• When to update on-screen graphics that reference X profiles. If you’re still using the “t” icon logo from before the bird was unveiled as the platform’s logo, now is probably a good time to update your look since the company name no longer starts with “T.”
  • Avoiding an abrupt shift from saying “Twitter” to “X.” Let’s face it, this name will take a good deal of explaining and background for certain viewers. This may require a “the company formerly known as Twitter” or “the social media platform formerly known as Twitter” phrasing. 
  • Gradually shifting branded handles, hashtags, profile imagery and tweet-related graphics to align with X’s new visual identity and color scheme (less blue, more black?). But retaining some Twitter branding, especially in the early stages to help the audience understand what X is.
  • Closely tracking engagement data on X to inform strategies and resource allocation (likewise, tracking Instagram’s Threads service is equally important).
  • Developing internal guidelines for X logo usage and ensuring graphics are appropriately updated and consistent, including when to start using it over the bird.
  • Creating and heavily promoting new X-optimized branding related to programming, news stories and community initiatives.
  • When writing scripts, keep in mind that structure such as “X CEO Linda Yaccarino” should be avoided because it sounds like “ex-CEO.”
  • It was also revealed that the X logo the company is using is actually very similar to a unicode character called “mathematical double-struck capital X” or ๐•. It’s also very similar to a character in a Monotype font. It’s worth noting the symbol is not exactly the same, though the differences are subtle. Fonts that support the U+1D54F could, in theory, be used to output a symbol that looks similar to the new logo.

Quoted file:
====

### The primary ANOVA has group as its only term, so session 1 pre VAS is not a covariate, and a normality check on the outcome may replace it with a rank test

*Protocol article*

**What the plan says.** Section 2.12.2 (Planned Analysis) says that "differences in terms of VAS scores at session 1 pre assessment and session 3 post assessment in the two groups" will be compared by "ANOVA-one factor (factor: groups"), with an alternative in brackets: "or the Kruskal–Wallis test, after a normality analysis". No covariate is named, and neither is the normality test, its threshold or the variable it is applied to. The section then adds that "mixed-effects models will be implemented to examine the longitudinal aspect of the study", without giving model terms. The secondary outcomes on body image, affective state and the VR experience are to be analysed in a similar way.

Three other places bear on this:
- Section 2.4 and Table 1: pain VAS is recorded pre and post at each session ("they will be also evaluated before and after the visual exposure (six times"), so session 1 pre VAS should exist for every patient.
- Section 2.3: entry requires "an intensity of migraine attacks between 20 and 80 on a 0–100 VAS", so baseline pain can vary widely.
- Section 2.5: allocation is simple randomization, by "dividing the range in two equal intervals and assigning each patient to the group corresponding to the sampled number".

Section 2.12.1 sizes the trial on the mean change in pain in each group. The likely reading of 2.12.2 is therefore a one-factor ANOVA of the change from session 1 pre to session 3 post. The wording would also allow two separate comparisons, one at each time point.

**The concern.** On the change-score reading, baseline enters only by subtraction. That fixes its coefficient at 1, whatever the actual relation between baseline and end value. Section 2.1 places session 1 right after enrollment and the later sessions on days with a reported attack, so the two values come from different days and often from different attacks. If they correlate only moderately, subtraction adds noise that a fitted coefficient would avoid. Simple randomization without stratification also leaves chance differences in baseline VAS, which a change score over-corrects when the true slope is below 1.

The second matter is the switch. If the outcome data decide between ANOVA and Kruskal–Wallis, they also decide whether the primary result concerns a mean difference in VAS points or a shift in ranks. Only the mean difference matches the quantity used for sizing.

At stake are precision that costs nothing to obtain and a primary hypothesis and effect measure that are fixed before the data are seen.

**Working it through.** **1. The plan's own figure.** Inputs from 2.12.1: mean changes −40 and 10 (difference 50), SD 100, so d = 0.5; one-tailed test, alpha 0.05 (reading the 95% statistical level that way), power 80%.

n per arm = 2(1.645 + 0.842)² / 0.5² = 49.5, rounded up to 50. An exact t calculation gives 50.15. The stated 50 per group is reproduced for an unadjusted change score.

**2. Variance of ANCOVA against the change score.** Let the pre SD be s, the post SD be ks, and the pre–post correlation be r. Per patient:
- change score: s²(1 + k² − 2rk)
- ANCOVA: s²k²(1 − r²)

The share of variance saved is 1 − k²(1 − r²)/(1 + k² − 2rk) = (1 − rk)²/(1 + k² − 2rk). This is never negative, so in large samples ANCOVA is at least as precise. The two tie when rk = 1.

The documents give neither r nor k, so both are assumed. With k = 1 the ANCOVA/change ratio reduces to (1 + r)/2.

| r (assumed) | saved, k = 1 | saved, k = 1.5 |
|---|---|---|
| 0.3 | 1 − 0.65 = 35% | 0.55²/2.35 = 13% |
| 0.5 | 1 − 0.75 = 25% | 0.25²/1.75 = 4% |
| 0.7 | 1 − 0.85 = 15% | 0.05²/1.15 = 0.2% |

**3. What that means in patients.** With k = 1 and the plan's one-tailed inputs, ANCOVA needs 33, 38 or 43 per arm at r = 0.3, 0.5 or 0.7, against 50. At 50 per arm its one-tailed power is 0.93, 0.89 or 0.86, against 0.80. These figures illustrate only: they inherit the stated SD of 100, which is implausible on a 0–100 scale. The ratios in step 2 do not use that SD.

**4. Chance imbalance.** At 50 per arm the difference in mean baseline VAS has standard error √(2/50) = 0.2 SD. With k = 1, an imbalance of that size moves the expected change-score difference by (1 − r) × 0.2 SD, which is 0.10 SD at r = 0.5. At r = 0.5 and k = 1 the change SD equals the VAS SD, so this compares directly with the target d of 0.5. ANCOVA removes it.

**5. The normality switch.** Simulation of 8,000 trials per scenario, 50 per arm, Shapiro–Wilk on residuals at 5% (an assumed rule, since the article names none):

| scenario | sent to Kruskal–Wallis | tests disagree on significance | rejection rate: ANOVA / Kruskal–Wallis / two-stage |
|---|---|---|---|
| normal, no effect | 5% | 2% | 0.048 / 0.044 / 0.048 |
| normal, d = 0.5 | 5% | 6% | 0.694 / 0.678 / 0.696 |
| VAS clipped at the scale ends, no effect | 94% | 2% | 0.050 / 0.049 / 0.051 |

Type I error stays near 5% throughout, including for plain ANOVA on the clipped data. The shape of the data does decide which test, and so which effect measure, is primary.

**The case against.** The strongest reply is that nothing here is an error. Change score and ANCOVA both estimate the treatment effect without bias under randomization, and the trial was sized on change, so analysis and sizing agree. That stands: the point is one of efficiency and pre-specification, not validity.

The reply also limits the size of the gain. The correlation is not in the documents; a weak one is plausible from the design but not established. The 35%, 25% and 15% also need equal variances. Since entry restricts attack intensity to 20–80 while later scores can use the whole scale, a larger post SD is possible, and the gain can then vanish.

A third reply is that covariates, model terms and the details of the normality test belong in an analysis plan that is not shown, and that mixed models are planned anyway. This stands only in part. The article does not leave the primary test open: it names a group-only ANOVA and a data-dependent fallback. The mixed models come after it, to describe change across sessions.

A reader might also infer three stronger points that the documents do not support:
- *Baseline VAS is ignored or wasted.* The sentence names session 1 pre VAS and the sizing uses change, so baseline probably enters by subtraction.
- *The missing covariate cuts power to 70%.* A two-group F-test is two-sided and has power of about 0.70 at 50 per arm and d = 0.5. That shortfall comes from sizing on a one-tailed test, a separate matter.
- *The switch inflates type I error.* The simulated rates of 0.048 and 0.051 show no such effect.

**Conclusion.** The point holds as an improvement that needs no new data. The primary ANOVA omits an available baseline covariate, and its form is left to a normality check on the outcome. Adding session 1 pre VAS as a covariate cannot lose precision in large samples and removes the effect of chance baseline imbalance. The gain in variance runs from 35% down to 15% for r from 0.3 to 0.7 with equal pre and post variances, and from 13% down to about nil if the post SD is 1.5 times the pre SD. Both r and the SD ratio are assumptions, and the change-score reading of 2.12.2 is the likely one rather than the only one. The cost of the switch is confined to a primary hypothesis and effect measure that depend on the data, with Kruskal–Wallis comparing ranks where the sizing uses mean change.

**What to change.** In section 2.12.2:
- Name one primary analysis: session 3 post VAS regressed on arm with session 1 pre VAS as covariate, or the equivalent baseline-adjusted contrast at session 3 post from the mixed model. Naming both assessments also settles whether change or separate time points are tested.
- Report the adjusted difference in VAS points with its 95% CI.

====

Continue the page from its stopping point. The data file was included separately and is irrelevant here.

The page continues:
• The web-based version of the service still “lives” at the domain twitter.com (x.com started redirecting to twitter.com July 23, 2023) but users still see twitter.com in URLs.
  • It is possible to enter a domain such as x.com/newscaststudio to access a particular user profile page. The URL changes to twitter.com/newscaststudio in the browser bar, however. The domain has also been configured so that a URL such as “https://x.com/NewscastStudio/status/1683255672526327808” resolves to “https://twitter.com/NewscastStudio/status/1683255672526327808,” but again, the user will see the address change. It’s not clear if or when URLs might change to x.com as their authoritative locators. 
  • Considering whether the “@” symbol could be a realistic replacement for referring to social media profiles. If talent or organizational accounts are consistent across all major platforms, this can be a good way to avoid the X logo issue. However, it’s also worth noting that the Instagram’s Threads service is using a stylized “@” as its logo so from a visual standpoint things could get confusing. 

Of course, much depends on how X chooses to facilitate the transition.

Given this was announced via a Tweet (or is it now an “X”?), it’s likely there won’t be much guidance โ€“ maybe not even a vector version of the final logo.

As of the publication of this piece, a final logo is unknown for the platform, with Musk sharing a video using a logo shared by Twitter user Sawyer Merritt. Since that tweet, many additional users have sent ideas that may ultimately guide the final logo design. Until the website and app icon are updated, it’s nothing more than a letter. 

X’s rebranding marks the continued bumpy spiral of Twitter under Musk. For those who’ve relied on the platform to build their brands, this change (and countless others) necessitates thoughtful adaptation at every step. Careful branding strategies will be essential to guide viewers smoothly through this transition while maintaining engagement. 

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It’s also worth noting that x.co is a working domain controlled by GoDaddy, which uses the domain for a URL shortener